Interview with Pramod Mahajan, general secretary, BJP.
Pramod Mahajan, the Bharatiya Janata Party's general secretary in charge of party affairs in Maharashtra, is the architect of its Assembly election campaign in the State. He spoke to Dionne Bunsha about the BJP's strategy for the coming elections. Excerpts:
What is the BJP's strategy for the Maharashtra Assembly elections?
This is a regular election. So naturally, the main issue is the performance of the incumbent government. We feel it is the most non-performing and corrupt government Maharashtra has ever seen. There are four or five factors: The number of farmers who have committed suicide is the highest since the creation of Maharashtra. That itself shows the plight of the farmers. The number of Adivasi children who died owing to malnutrition is the highest [in the State]. It even prompted Sonia Gandhi to visit the State, which shows the gravity of the situation.
Maharashtra completed its rural electrification in the 1960s. But now there is unprecedented load-shedding in the State. Rural Maharashtra is not getting electricity for around eight to 10 hours every day. In the past few years, the government has put a ban on recruitment, which has led to large-scale unemployment. With riots and bomb explosions I don't have to explain the deteriorating law and order situation. Last but not the least, right from Telgi to sugar, you have had a scandal almost every month for the past five years.
All these factors put together have led to resentment in the people's mind. That is why even during the Lok Sabha election unlike the 1999 election, the Congress and NCP [Nationalist Congress Party] fought together. Still, we were able to snatch 25 seats. Although there is a tough battle ahead, I think there is an advantage for the Shiv Sena-BJP alliance.
Despite these problems, why has the BJP taken out the Tiranga Yatra and brought forward issues like Savarkar and Afzal Khan's tomb?
As far as the Afzal Khan issue is concerned, it was not raised by the BJP. The VHP takes up such programmes throughout the country. None of the BJP leaders made any statement nor did anyone from the BJP participate in it. I don't think Afzal Khan is an issue.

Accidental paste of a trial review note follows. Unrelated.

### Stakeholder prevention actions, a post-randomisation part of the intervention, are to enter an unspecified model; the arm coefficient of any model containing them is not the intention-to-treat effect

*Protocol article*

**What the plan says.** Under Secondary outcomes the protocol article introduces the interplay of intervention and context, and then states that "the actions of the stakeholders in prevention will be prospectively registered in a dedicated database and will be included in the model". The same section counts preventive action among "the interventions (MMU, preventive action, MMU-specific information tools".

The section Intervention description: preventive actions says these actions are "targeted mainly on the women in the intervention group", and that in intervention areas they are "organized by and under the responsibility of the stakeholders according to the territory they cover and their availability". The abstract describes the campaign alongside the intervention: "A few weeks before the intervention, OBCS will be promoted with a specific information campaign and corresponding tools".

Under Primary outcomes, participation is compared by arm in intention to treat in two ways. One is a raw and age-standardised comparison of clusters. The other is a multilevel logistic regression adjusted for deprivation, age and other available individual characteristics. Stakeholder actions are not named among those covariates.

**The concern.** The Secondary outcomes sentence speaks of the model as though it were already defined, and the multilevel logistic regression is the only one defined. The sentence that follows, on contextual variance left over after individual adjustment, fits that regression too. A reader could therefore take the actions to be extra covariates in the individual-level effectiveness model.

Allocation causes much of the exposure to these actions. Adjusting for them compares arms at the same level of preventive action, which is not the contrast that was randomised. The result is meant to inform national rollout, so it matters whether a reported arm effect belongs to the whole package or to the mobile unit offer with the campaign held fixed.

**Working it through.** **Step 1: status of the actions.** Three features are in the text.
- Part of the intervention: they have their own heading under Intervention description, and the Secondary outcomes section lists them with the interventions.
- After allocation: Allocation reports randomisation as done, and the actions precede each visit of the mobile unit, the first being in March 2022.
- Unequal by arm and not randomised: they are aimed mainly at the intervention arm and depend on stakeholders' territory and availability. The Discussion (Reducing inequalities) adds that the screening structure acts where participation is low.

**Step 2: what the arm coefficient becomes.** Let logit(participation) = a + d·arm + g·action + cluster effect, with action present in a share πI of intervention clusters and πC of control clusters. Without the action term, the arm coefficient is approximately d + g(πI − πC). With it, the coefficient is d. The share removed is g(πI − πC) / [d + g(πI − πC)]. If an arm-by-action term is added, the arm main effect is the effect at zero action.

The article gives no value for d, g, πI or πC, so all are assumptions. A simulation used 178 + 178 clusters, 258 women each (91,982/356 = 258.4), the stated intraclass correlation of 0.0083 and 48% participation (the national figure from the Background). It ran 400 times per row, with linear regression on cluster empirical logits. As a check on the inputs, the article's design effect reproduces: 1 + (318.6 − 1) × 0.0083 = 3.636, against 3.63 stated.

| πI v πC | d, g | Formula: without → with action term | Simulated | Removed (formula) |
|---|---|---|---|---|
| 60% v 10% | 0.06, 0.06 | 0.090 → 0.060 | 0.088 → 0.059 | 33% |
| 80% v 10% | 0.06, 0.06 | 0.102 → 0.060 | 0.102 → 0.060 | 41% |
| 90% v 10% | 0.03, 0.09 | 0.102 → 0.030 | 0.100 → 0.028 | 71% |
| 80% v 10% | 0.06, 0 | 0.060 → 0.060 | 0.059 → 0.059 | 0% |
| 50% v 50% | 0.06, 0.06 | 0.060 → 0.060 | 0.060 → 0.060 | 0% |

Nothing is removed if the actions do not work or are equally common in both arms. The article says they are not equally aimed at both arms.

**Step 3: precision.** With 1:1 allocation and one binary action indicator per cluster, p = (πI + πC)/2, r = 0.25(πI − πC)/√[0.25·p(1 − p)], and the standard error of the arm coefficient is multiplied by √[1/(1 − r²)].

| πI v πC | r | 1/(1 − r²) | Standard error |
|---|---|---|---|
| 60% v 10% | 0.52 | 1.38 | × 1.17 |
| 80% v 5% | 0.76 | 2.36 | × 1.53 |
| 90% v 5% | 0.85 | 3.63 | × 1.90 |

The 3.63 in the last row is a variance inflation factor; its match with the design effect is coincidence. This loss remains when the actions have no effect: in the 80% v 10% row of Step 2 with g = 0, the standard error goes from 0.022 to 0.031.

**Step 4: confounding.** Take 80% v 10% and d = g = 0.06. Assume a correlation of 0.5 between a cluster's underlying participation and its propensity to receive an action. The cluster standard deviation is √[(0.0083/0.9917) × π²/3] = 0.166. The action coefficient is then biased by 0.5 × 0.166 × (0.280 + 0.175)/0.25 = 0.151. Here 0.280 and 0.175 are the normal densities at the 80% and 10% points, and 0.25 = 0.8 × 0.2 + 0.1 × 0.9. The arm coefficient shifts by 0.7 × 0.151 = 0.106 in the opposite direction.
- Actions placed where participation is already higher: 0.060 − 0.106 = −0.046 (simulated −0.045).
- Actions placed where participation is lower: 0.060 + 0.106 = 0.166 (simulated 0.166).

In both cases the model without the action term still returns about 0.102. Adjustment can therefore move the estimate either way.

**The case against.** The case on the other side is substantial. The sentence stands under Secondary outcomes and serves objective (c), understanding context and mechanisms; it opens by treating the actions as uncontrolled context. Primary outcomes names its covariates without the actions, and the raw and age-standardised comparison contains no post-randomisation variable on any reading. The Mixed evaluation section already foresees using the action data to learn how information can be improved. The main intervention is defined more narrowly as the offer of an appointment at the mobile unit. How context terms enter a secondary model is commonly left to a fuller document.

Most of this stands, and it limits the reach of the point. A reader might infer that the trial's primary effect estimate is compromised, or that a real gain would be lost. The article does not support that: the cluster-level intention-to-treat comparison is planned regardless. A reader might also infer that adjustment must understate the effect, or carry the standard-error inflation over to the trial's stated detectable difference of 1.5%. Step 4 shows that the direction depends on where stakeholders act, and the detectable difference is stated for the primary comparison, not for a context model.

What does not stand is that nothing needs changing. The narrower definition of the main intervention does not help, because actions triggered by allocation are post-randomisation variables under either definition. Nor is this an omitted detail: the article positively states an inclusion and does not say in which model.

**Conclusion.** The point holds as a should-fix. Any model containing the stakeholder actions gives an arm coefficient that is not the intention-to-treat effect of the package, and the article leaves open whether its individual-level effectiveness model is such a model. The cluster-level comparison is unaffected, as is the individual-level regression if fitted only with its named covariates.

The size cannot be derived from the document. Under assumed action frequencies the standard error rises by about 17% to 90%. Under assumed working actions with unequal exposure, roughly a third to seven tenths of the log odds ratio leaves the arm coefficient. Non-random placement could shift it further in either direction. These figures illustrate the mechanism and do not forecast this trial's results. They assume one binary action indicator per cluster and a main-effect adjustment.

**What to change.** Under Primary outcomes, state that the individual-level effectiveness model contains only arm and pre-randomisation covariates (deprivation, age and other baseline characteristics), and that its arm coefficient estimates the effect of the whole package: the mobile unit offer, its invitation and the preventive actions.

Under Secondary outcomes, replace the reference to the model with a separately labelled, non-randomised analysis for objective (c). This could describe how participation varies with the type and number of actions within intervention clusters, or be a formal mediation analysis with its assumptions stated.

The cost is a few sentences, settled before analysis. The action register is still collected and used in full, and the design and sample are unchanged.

As regards tiranga or Savarkar, both of them have nothing to do with the Maharashtra government. It was brought up by the Congress. Something happened in Andaman and Savarkar, being a national hero and very special to Maharashtra, it was discussed for the last few weeks. Similarly, since Uma Bharati's yatra is going from Karnataka to Jallianwala Bagh, it would naturally pass through Maharashtra for a couple of days.
We have emphatically said that whether Savarkar or tiranga, these are issues of national importance, but as far as Maharashtra elections are concerned, they are not fought on these issues.
How would you judge the success of the Tiranga Yatra?
How would I know? Why should I judge it? Overall it seems that people are receiving the yatra enthusiastically. But nowadays, I am concentrating on the Maharashtra elections and am not commenting on anything but that.
A section of the media is repeatedly bringing up Savarkar and tiranga, when I am saying repeatedly that these are not my issues. These may be issues of national importance, but they are not an issue for the Maharashtra elections.
In which regions do you think there will be a tough fight?
I see a good lead in Vidarbha, a slender lead in Marathwada and north Maharashtra. We will lag behind in western Maharashtra. I see a good lead in Konkan. And, I feel that Mumbai is the key. For Mumbai, I would normally have predicted a very strong lead. But after losing five Lok Sabha seats, I am keeping my fingers crossed. From rural Maharashtra, we will come with a lead to the gates of Mumbai. If we maintain the same lead in Mumbai, we will enter Mantralaya or we will stand outside. That is my assessment.
After the Lok Sabha elections, the BJP decided to focus on Hindutva. How does that translate into tactics on the ground level?
These are national issues. One must understand that elections are separate. Ideological issues are not tested every time in elections. I am of the firm opinion that ideological issues give you reasons to be in a party and stay in that party. But you don't fight elections on ideological issues.
Elections are fought, unless it is an abnormal election, on normal daily problems - bijlee, pani, sadak (electricity, water, roads). If there is something like the Emergency or Ramjanmabhoomi andolan, at those times, the normal issues subside and emotional issues take over. I don't think that the elections in Maharashtra are fought on emotional or ideological issues.